Prospecting in times of a crisis

Post by
David Chevalier
Prospecting in times of a crisis

Prospecting in times of a crisis: A healthy idea?

At a time when the health crisis is turning into an economic crisis, every company is asking itself the following question: Should I postpone my prospecting in view of the exceptional context we're going through?

Opinions differ. Some see the crisis as a unique opportunity to stay in touch with customers, bring value to them and prepare for a successful recovery. For them, prospecting is a necessity, part of the business and must continue. Others say that now is not the time for canvassing: customers are obsessed with internal reorganization and cost reduction in times of economic downturn and deep medium-term economic uncertainty. Prospecting would be associating the company's image with a lack of empathy and social intelligence with regard to the economic context.

Who's right?

As it stands, these two points of view are valid: it is obvious that companies are going through a turbulent period and are not in the best position to buy new products and services. However, selling remains a process marked by the weight of interpersonal relations between a salesperson and a customer. Staying close and involved in the daily life of your customers is a necessary condition to A) sell them the best adapted solutions and B) avoid churn in times of budget shortages. In order to know whether to continue prospecting, reflection must go beyond joint discussions to determine what constitutes "healthy" prospecting.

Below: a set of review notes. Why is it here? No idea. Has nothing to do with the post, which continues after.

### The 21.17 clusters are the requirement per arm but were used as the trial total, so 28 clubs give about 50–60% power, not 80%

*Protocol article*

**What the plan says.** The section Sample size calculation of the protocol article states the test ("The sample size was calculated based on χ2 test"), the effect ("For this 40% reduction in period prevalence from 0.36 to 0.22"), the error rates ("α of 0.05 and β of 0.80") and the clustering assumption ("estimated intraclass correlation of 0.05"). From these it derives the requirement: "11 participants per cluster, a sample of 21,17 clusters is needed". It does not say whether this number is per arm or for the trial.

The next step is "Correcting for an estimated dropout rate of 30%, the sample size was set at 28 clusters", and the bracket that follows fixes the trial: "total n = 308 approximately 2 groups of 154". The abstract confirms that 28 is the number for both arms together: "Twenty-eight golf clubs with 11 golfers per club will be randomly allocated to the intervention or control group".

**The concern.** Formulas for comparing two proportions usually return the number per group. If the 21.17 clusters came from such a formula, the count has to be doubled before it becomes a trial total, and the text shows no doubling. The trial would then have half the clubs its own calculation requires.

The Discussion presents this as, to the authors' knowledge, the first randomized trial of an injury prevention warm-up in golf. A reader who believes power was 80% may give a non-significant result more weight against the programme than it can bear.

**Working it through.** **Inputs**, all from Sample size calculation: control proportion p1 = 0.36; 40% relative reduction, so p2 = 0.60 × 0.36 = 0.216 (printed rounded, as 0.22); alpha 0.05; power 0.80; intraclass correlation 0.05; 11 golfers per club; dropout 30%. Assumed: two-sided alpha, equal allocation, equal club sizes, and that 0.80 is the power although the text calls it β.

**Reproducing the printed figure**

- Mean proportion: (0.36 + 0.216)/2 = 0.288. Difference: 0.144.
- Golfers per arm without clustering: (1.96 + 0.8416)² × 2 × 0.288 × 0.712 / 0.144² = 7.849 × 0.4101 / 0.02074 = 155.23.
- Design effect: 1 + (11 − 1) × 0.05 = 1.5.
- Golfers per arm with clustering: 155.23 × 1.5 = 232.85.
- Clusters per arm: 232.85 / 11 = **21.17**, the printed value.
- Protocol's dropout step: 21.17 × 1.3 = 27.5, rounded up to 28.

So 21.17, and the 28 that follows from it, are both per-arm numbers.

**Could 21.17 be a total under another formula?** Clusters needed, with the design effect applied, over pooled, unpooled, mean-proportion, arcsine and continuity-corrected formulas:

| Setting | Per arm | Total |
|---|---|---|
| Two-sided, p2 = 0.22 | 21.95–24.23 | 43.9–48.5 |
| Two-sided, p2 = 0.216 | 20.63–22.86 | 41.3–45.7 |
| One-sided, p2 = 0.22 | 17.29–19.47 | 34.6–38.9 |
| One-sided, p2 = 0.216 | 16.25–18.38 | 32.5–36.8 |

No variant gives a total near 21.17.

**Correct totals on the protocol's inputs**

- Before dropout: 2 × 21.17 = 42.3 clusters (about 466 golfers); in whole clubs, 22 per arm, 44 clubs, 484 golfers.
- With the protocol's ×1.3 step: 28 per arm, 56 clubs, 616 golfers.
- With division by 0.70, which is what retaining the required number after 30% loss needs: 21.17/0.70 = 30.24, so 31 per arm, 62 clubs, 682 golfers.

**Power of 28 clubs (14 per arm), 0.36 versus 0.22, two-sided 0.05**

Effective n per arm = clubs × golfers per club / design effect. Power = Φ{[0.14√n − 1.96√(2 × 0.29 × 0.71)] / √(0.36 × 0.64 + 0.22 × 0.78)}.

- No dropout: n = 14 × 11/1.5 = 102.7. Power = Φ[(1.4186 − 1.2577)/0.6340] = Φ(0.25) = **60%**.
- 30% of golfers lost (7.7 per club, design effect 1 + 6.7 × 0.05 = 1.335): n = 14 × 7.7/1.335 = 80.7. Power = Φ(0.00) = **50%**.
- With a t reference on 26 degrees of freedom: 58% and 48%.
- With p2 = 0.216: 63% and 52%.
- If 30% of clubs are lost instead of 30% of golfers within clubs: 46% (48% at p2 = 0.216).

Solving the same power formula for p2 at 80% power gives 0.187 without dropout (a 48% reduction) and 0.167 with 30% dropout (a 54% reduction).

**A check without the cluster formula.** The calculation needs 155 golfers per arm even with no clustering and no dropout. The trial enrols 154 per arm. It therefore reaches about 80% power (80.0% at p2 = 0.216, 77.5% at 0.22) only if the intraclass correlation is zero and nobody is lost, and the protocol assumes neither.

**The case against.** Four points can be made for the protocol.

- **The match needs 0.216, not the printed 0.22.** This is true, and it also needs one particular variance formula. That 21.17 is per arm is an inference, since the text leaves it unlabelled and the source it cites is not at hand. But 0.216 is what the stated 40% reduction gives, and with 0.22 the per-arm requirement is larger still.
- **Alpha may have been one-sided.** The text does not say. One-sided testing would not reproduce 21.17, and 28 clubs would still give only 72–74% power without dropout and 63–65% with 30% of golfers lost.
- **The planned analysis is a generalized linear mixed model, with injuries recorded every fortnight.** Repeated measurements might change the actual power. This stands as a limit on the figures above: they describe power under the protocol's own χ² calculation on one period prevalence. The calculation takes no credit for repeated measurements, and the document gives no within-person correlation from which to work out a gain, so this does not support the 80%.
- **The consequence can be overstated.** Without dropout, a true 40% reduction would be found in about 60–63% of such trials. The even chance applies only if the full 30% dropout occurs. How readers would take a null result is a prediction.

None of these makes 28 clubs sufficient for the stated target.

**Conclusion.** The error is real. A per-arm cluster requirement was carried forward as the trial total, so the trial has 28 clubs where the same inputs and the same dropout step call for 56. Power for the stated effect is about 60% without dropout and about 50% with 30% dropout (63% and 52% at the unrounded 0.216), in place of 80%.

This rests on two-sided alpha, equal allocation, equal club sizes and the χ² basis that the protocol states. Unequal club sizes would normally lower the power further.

What is "healthy" prospecting?

Healthy prospecting means that as a sales representative, you have the real intention to solve your customers' problems, to provide them with an adapted and personalised solution. You don't try to sell at all costs in order to reach predefined performance figures, you put yourself in your customer's shoes to understand their problems and provide the best answer at a given moment.

If your primary objective is to create value for a customer by solving his problems, the crisis is not a valid reason to stop all forms of commercial canvassing.

Clearly, the crisis should not have an impact on your decision and the way you canvass a customer. If you really bring value, continue your prospecting by putting it into shape (we all go through hardships, remain human in our commercial approach). Conversely, if you promise your prospects a lot to bring them closer in the hope of retaining them by all means in the months following the deal, you should modify your approach regardless of the economic context.

In conclusion, I would like to use the well-known expression:

"Under promise, over deliver".

Even if promising is tempting, let's be honest and prospect in spite of the context.

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